We therefore strongly recommend that an exception be added to Section 103.132(a)(6)(ii) to cover any investment company that is (i) registered or authorized for public sale and (ii) domiciled or functionally administered in an FATF-GAFI member country, such that the fund is subject to the anti-money laundering requirements in that country.6 Given the stringent anti-money laundering regimes in these jurisdictions, we believe that such funds pose little threat of money laundering. In addition, compliance with two comprehensive anti-money laundering regimes (the U.S. and the FATF-GAFI member country) could prove to be difficult, since there may be certain elements of the regimes that are in conflict. For example, it is our understanding that laws in some foreign jurisdictions may prohibit local transfer agents from agreeing to an inspection by U.S. regulators. This would effectively make delegation under the rule to these transfer agents impossible.7 Since, in many circumstances, the transfer agent is the only entity that can effectively implement certain elements of AML compliance, this inability to delegate will make it extremely difficult for funds that use transfer agents from these jurisdictions to comply with the rule.
2. Recommended Changes to the Definition of “Unregistered Investment Company”
In addition, even if the change we recommend above is made, we believe that Section 103.132(a)(6)(i)(A)(1) of the Proposed Rule may be too broad. This section would cover any issuer that “would be an investment company” under the 1940 Act, but for the exceptions in Sections 3(c)(1) and 3(c)(7) of the 1940 Act. These exceptions allow funds to make certain limited private offerings of their shares to U.S. investors without having to register as investment companies.
The practical application of this definition is unclear, since the 1940 Act’s definition of investment company is not limited to funds that offer interests to U.S. investors.8 As a result, the definition could be read to include a foreign fund that made no offers to U.S. investors and had no U.S. shareholders if a U.S. person provided investment advice or administrative services to the fund. (For example, because such a fund would have no U.S. shareholders, it would satisfy the condition in Section 3(c)(1) that the fund have fewer than 100 U.S. shareholders.)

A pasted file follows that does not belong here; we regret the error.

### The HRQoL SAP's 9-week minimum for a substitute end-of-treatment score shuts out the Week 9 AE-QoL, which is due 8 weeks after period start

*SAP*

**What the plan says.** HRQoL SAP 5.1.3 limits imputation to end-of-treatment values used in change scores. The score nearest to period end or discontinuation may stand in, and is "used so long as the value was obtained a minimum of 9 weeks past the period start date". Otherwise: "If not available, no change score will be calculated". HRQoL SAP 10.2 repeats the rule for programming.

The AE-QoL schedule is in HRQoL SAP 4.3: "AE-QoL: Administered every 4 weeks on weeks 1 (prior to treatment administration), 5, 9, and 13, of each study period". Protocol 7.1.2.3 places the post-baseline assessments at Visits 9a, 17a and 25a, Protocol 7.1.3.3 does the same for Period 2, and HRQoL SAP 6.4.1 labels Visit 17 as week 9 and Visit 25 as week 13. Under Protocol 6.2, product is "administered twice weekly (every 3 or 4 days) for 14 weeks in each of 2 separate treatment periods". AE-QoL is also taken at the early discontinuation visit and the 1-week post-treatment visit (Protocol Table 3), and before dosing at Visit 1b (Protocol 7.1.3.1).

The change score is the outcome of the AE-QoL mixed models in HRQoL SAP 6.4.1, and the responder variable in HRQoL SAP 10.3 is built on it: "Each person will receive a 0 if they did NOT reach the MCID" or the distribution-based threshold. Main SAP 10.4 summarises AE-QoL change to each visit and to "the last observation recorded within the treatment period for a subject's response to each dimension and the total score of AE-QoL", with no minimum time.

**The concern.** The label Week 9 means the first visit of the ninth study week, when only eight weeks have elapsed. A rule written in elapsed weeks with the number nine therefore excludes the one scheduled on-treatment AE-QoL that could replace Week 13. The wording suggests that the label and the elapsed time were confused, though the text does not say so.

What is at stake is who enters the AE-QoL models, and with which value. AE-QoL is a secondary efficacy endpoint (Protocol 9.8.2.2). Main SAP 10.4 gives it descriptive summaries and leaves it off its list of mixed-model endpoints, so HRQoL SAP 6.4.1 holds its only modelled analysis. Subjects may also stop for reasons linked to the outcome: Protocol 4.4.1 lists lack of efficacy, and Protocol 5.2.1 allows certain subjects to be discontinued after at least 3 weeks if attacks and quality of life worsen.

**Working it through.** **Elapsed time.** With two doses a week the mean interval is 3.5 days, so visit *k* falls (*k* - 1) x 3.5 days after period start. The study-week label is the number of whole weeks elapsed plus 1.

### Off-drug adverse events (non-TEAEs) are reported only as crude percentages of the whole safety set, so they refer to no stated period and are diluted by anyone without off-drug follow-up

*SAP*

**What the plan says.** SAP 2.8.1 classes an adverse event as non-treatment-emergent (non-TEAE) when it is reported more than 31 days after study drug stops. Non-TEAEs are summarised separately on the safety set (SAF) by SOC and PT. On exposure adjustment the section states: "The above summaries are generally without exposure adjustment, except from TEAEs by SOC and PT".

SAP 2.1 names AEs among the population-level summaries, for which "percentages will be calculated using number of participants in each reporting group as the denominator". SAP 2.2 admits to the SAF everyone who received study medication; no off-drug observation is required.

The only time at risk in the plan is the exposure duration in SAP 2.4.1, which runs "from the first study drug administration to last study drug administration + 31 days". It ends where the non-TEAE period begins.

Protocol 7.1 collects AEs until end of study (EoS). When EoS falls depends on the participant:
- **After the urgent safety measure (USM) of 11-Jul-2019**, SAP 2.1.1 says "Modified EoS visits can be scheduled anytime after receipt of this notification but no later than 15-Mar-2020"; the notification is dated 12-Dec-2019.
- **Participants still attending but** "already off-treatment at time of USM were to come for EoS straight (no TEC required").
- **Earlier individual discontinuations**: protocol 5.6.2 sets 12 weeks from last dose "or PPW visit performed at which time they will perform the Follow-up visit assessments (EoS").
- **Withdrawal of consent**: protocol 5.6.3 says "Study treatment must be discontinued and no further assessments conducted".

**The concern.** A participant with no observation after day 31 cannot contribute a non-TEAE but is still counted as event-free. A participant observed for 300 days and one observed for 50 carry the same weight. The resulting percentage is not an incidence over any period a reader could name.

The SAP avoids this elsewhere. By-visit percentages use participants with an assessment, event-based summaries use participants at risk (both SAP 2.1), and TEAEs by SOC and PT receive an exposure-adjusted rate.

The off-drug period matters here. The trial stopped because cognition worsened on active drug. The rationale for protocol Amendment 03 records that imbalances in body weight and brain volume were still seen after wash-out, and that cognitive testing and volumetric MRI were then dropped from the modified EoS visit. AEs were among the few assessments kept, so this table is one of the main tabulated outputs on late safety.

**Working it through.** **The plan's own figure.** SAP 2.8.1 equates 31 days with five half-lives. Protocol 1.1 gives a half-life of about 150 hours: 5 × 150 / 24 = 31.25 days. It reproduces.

We recommend that this Section be clarified to limit its scope to those funds that actually rely on Sections 3(c)(1) and 3(c)(7) of the 1940 Act to avoid registration as an investment company in the United States. Specifically, we suggest that the Section be revised as follows:
(1) Would be required to register as an investment company under section 8 of the Investment Company Act of 1940 (15 U.S.C. 80a) or obtain an order from the Securities and Exchange Commission under section 7(d) of that Act (17 U.S.C. 80a-7(d)) but for the exclusions provided for in sections 3(c)(1) and 3(c)(7) of that Act (17 U.S.C. 80a-3(c)(1) and (7));
We believe that this change would be consistent with FinCEN’s intended application of the rule. The Release explains that the Proposed Rule’s jurisdictional limitation was necessary because “many of these unregistered investment companies operate ‘offshore’ and offer interests in their companies to both U.S. and foreign investors.”9 The change that we propose would clarify that offshore funds that are sold entirely to non-U.S. investors would not be covered by the rule.10
We believe that this change would establish the appropriate nexus for applying the AML rules to unregistered investment companies and that, under the approach we recommend, other jurisdictional elements of Section 103.132(a)(6)(i)(D) of the Proposed Rule would become unnecessary and should be deleted.11
* * *
Thank you for considering our comments on the Proposed Rule. If you have any questions or need additional information, please contact me at (202) 326-5815, Mary Podesta at (202) 326-5826 or Bob Grohowski at (202) 371-5430.
Craig S. Tyle
cc: Paul F. Roye
Director, Division of Investment Management
Securities and Exchange Commission